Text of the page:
The Boise National Forest encompasses over 2.5 million acres of diverse forest and grassland. Every year, the Forest fire staff manages over 100 wildland fires within those acres. In 2013, there were 134 fires on the Forest which burned almost 140,000 acres. For the 10 year period between 2004 and 2013, the average number of fires and acres was 114 fires with 74,325 acres involved. The peak year was 2007 when 346,500 acres burned, followed in 2008 when only 152 acres burned!
In accordance with interagency federal fire policy, the Boise National Forest operates under a Fire Management Plan (FMP). This plan provides direction to fire personnel so they can determine the best management response to an unplanned ignition. This includes ensuring fire fulfills its natural role in some pre-determined areas, and is fully suppressed in other areas such as the Wildland-Urban Interface (WUI).
To this end, the FMP divides the Forest into three Fire Management Units (FMU) that each has unique characteristics and values-at-risk. A management response is implemented for each wildland fire, depending on the FMU. The appropriate response will safely manage wildland fires consistent with land and resource management objectives, community or economic factors and fire management direction while providing for public and firefighter safety. To read the Boise National Forest Fire Management Planand learn more about the FMUs.
The Boise National Forest occasionally uses restrictions and closures as an aid in wildland fire prevention. The National Fire Danger Rating System (NFDRS) is one tool used to assist in determining Preparedness Levels and when campfire and smoking restrictions may be implemented. Using this tool helps fire managers identify critical times when fires can become difficult to control. Smoking and campfire restrictions limit smoking and building of open fires to designated areas. The decision to implement these restrictions is a combined effort between adjacent National Forests, Bureau of Land Management, Idaho Department of Lands and the National Weather Service. A review of operating plans, weather trends and forest conditions defines when campfire restrictions will be applied.
VIEW DOCUMENT - Keeping your campsite and campfire ring clean. Pack it in and pack it out.
Area closures are sometimes used in specific parts of the Forest due to the risk of wildfires starting, due to ongoing fire and firefighter activity, or due to dangerous conditions left by a recent fire.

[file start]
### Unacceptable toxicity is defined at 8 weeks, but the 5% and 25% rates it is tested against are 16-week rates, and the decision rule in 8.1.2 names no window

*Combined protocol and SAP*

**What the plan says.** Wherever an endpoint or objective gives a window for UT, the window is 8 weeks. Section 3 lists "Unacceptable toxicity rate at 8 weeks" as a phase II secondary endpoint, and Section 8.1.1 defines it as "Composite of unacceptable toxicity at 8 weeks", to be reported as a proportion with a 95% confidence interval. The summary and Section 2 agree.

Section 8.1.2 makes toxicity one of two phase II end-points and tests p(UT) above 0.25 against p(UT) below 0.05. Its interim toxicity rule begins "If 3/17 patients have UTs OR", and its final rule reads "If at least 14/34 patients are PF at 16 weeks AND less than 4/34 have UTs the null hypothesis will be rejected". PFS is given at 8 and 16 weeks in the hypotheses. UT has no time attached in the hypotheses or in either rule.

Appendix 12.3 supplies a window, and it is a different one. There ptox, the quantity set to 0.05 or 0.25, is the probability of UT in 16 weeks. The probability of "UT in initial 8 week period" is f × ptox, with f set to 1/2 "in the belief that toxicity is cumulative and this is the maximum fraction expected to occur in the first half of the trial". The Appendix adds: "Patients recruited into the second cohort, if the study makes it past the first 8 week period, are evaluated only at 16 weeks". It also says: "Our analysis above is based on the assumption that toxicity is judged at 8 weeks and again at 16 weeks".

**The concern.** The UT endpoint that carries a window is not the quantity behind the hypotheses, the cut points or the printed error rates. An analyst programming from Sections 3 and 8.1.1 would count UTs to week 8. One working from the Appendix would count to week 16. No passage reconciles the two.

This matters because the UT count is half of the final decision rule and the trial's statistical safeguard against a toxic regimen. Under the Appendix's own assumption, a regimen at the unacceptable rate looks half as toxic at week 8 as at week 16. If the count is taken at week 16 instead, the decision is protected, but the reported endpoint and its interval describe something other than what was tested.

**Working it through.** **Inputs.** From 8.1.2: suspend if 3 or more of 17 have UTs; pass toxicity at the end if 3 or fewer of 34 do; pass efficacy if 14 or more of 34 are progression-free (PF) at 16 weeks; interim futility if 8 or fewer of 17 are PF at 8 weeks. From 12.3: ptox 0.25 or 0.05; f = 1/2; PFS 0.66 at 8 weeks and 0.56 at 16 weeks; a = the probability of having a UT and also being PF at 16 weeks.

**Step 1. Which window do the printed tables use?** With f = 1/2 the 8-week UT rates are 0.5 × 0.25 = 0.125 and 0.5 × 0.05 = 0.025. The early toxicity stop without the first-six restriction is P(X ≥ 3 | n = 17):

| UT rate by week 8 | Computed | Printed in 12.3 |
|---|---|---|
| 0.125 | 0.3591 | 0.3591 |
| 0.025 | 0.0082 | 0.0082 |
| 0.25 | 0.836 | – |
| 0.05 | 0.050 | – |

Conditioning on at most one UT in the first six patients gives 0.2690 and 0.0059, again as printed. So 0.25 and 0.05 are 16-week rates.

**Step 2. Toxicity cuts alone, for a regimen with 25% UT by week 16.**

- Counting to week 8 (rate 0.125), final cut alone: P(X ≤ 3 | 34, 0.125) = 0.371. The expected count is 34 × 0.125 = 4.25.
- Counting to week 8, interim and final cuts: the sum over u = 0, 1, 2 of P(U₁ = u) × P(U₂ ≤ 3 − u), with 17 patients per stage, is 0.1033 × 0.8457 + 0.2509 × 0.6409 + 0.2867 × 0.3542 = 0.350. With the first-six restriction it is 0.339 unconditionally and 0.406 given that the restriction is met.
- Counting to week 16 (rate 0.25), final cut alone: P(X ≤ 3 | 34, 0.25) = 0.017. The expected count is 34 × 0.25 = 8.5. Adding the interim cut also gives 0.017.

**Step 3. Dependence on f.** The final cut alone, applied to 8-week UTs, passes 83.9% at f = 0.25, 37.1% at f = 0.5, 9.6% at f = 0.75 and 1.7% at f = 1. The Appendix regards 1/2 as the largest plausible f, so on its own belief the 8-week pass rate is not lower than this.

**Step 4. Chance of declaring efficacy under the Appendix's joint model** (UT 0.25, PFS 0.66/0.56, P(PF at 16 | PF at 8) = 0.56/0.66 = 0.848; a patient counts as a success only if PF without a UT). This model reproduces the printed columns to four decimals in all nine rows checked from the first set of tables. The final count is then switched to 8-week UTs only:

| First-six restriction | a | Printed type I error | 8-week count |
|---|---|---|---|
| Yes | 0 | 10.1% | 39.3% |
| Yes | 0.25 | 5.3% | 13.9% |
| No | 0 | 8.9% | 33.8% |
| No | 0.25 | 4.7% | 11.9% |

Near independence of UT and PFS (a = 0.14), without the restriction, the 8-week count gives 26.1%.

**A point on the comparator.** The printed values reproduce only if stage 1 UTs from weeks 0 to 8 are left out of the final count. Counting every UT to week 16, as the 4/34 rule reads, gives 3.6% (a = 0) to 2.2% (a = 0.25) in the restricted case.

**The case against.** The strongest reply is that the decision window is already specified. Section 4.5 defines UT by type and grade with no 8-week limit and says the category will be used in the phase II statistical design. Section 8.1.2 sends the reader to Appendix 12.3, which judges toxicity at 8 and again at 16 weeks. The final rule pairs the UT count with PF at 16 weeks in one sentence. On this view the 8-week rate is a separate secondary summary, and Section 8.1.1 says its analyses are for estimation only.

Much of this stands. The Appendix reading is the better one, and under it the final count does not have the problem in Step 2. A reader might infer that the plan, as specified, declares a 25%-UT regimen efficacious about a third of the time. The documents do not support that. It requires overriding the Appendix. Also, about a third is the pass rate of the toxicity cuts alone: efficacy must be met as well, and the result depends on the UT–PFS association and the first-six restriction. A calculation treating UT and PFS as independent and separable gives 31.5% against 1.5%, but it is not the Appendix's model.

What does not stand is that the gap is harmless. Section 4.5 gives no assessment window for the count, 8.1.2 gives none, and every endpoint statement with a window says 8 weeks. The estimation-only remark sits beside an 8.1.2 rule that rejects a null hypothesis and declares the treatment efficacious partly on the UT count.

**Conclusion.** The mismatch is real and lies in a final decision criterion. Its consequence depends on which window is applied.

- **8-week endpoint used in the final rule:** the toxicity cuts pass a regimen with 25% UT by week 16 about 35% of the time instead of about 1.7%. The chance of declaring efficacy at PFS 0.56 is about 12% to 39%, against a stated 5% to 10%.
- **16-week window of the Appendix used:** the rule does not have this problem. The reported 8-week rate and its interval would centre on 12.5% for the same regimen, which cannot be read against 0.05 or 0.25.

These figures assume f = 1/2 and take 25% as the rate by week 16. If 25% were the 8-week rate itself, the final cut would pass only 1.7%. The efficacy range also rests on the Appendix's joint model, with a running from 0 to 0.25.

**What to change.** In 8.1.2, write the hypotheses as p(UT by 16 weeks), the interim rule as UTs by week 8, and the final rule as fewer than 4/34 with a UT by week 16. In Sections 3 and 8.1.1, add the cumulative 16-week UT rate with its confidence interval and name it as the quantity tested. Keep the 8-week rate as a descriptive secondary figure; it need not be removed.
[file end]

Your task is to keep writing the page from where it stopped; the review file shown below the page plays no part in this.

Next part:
The Elk Complex consisted of 3 fires; the first was started by lightning on August 8, 2013. The Complex burned over 130,000 acres around the communities of Pine and Featherville.
83 structures with 38 residences and 45 outbuildings were burned when the fire made a major run soon after ignition.
The closure order and area map for the Elk and Pony Complex of 2013 is now listed under closures on the Alerts and Noticespage.
Prescribed Fires and Smoke
In 1999, the U.S. General Accounting Office in reference to Western National Forests stated that “the most extensive and serious problem related to the health of national forests in the interior West is the over-accumulation of vegetation, which has caused an increasing number of large, intense, uncontrollable and catastrophically destructive wildfires.” These wildfires are harder to control, which puts the public and firefighters at higher risk. Fires need heat, oxygen and fuel in order to burn. Fire behavior is influenced by weather, topography and fuel. Fuel (i.e. vegetation) is the only wildfire component that can be modified by management. Fuel removal options are few…thinning, logging and prescribed burning, or a combination of these options.
Prescribed burns are sometimes conducted on the Boise National Forest toremove an excess of vegetation in areas that could become a large, intense wildland fire if ignited unintentionally, either by lightning or people. These prescribed fires are conducted within a “prescription” that defines the location, fuel moisture levels, air temperatures, wind conditions, and relative humidity levels that are appropriate for each project.
All prescribed fire activity is dependent on personnel availability, fuel conditions, weather and approval from the Idaho Department of Environmental Quality (IDEQ).
Fire managers strive to minimize smoke impacts to the community by working closely with IDEQ as well as neighboring forests to monitor air quality. Tactics to keep smoke impacts as minimal as possible include canceling approved burns when conditions aren’t favorable, finding alternative uses for the debris in slash piles, timing daytime ignitions to allow the majority of smoke time to disperse prior to settling overnight, and burning larger sections at a time to ultimately limit the number of days smoke is in the air.
For more information about a recently completed fuels thinning project - VIEW HERE